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Admitted to Practice

  • New York, 1997
  • U.S. Court of Appeals 3rd Circuit, 1999
  • U.S. Court of Appeals 2nd Circuit, 2006
  • U.S. Court of Appeals 6th Circuit, 2012
  • U.S. District Court Southern District of New York, 1997
  • U.S. District Court Eastern District of New York, 1997
  • U.S. District Court Middle District of Pennsylvania, 1998
  • U.S. District Court District of Colorado, 2000

James Rosenfeld

Jim Rosenfeld litigates and counsels on media, intellectual property, and Internet law – including copyright, trademark, right of publicity, invasion of privacy, defamation, and commercial matters. He represents book, magazine, and newspaper publishers, television and radio broadcasters, and a wide array of Internet content and service providers, including the operators of blogs and other online publications; the licensors of images, footage and music; and the publishers of news, health, technology, education, and travel websites.

Jim is experienced in all aspects of litigation and arbitration, and equally adept at avoiding and resolving disputes. He has a particular expertise in digital media law, advising clients on issues unique to content providers on the Internet and other new platforms, including the DMCA and CDA legal immunities for user-generated content, liability arising from linking, framing and aggregation, and issues relating to online advertising, social media and piracy. He seeks to understand clients’ businesses thoroughly and shapes legal strategies to fit their competitive goals.

Representative Experience

Perlman et al. v. Vox Media

Defending Vox Media in a defamation action arising from articles in its technology blog, “The Verge,” about plaintiffs, a businessman, and two of his companies. The case raises significant issues concerning republication, opinion, and the reporter’s privilege. (Del. Ch. Ongoing)

The Republic of Kazakhstan v. Does 1-100

Represented digital publication Respublika, a longtime and now exiled critic of the government of Kazakhstan, in connection with a lawsuit brought by Kazakhstan in U.S. Court. Kazakhstan filed a Computer Fraud and Abuse Act claim against “Does 1-100,” alleging that the unknown defendants hacked into government computers and stole various confidential documents – some of which were published on Respublika’s website. After the Court issued a preliminary injunction enjoining the Doe defendants and anyone acting in concert with them from using, disclosing, or disseminating the documents, Kazakhstan attempted to use the injunction to take materials down from Respublika’s site and Facebook page and to obtain discovery about Respublika journalists. Respublika moved for clarification of the injunction on First Amendment grounds, obtaining a court order clarifying that the injunction did not apply to it because there was no allegation or proof that Respublika was involved with the hacking in any way – notwithstanding that Respublika had rightfully published the information – and because the application of the injunction to prevent Respublika from printing such materials was a prior restraint. Kazakhstan ultimately voluntarily withdrew the lawsuit. (S.D.N.Y. 2015-2017)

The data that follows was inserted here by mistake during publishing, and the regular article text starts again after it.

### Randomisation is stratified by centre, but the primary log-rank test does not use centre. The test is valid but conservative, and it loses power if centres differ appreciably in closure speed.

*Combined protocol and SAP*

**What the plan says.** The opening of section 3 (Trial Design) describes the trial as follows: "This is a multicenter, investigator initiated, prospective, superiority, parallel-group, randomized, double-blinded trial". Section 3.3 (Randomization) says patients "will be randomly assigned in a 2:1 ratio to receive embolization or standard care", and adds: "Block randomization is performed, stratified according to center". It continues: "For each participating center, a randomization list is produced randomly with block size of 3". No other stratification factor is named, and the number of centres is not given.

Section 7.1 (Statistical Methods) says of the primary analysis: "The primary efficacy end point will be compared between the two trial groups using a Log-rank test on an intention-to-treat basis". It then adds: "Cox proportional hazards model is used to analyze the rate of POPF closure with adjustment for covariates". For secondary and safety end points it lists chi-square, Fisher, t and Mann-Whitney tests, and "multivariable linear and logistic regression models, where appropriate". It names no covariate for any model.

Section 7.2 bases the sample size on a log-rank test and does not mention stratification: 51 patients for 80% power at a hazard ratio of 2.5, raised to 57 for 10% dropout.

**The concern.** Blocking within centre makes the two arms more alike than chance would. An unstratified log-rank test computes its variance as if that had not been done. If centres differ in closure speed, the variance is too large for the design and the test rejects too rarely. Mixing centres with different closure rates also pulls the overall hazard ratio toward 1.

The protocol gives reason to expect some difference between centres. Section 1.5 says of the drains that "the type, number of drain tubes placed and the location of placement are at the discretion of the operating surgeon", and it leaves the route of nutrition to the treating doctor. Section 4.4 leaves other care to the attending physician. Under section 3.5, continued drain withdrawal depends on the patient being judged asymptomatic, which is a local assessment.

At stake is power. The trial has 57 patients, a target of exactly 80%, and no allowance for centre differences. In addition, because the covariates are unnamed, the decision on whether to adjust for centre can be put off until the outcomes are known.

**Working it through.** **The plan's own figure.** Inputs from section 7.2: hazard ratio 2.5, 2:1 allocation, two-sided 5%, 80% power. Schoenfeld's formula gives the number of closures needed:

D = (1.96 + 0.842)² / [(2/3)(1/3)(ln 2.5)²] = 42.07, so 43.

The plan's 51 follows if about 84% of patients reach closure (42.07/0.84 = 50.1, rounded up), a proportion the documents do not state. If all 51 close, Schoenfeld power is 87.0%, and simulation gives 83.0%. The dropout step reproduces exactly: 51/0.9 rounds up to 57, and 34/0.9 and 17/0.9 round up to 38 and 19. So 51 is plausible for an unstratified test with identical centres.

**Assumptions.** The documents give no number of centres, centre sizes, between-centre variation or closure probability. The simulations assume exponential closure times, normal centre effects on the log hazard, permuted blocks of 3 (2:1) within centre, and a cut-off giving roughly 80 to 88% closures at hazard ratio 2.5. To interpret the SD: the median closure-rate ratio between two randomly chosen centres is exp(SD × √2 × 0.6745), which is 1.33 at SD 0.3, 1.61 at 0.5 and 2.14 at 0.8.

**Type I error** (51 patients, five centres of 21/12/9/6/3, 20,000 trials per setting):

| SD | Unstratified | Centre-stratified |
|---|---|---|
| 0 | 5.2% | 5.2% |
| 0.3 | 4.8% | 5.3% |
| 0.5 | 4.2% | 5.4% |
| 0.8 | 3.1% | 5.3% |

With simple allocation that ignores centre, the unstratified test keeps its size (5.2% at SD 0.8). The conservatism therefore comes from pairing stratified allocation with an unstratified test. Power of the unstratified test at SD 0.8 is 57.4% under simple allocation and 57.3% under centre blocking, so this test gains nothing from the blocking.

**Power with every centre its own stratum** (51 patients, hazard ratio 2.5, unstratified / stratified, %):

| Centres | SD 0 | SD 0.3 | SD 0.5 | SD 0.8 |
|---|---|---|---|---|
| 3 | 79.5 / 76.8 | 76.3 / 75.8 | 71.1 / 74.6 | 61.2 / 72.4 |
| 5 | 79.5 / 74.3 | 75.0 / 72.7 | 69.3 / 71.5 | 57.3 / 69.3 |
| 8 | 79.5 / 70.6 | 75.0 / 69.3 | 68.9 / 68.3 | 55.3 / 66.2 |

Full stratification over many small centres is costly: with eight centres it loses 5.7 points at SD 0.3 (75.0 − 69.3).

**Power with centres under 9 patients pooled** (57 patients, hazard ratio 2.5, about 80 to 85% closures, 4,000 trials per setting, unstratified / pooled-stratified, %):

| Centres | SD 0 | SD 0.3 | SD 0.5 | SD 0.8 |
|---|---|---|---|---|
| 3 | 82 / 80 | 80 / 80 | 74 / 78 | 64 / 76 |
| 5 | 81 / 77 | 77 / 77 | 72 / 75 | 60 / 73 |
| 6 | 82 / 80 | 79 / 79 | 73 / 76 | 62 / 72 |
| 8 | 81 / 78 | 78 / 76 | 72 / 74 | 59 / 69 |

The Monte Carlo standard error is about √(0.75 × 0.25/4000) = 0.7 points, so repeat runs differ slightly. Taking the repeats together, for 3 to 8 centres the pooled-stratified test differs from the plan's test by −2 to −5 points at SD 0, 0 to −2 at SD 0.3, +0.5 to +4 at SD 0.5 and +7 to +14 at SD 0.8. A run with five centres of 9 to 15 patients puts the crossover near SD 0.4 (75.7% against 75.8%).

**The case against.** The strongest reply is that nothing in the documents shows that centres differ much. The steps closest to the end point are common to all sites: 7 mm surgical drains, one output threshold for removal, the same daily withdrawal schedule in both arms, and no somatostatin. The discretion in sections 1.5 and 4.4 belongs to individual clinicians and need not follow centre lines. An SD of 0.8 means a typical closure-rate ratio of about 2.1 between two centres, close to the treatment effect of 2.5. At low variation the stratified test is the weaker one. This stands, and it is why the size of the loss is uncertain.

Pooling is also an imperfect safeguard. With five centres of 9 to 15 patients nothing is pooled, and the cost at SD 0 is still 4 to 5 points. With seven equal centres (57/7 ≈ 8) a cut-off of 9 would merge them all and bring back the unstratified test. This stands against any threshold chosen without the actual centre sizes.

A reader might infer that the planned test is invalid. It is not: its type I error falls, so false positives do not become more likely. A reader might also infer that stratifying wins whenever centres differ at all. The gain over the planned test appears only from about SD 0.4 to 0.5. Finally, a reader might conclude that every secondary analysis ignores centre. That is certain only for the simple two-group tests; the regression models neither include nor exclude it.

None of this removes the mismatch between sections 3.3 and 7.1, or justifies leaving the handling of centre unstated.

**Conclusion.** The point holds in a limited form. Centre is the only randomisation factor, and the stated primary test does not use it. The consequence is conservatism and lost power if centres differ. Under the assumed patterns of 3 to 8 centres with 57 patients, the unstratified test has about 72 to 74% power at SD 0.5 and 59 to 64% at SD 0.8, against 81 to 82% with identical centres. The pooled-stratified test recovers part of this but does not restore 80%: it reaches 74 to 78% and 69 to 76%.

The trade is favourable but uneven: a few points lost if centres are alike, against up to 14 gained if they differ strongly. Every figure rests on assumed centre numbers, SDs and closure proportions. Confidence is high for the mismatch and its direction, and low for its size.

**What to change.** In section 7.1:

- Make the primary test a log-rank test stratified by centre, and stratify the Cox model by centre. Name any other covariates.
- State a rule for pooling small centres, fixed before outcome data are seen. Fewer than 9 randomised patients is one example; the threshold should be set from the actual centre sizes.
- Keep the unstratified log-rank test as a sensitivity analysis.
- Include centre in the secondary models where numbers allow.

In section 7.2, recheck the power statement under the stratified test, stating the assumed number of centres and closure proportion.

Johnson v. Warner Bros. et al.

Won complete dismissal of multistate defamation and privacy claims brought by rapper Marques Andre Johnson against CBS Interactive, Viacom International, Inc., BET Interactive, Daily News L.P., Gannett Company Inc., iHeartMedia Inc., Interactive One LLC, and Real Times Media LLC. Plaintiff was misidentified in an article about an attempted suicide by another rapper, and sued upon his release from prison. The court agreed with defendants that the action was time-barred under the law of plaintiff’s home state (Pennsylvania), rejecting plaintiff’s claim that Delaware law applied since he regularly performed in Delaware. (D. Del. 2017)

Murray Energy Corporation v. Reorg Research Inc.

Successfully represented Reorg Research Inc., a news entity that reports on the distressed debt market, in an appeal from an order compelling Reorg to disclose the names of confidential newsgathering sources. The appellate court unanimously reversed on the grounds that the order violated New York’s Reporter’s Shield Law (N.Y. Civ. Rights Law § 79 h). In its decision, the court rejected the lower court’s attempt to condition protection on the size of the subscriber base, the cost of subscriptions, and the extent to which information was disseminated to the public at large, finding that the uncertainty associated with such subjective analyses could chill future newsgathering; 58 N.Y.S.3d 369 (App. Div. 1st Dept. 2017), appeal denied, 30 N.Y.3d 913 (2018)

New York Public Radio v. Office of the Governor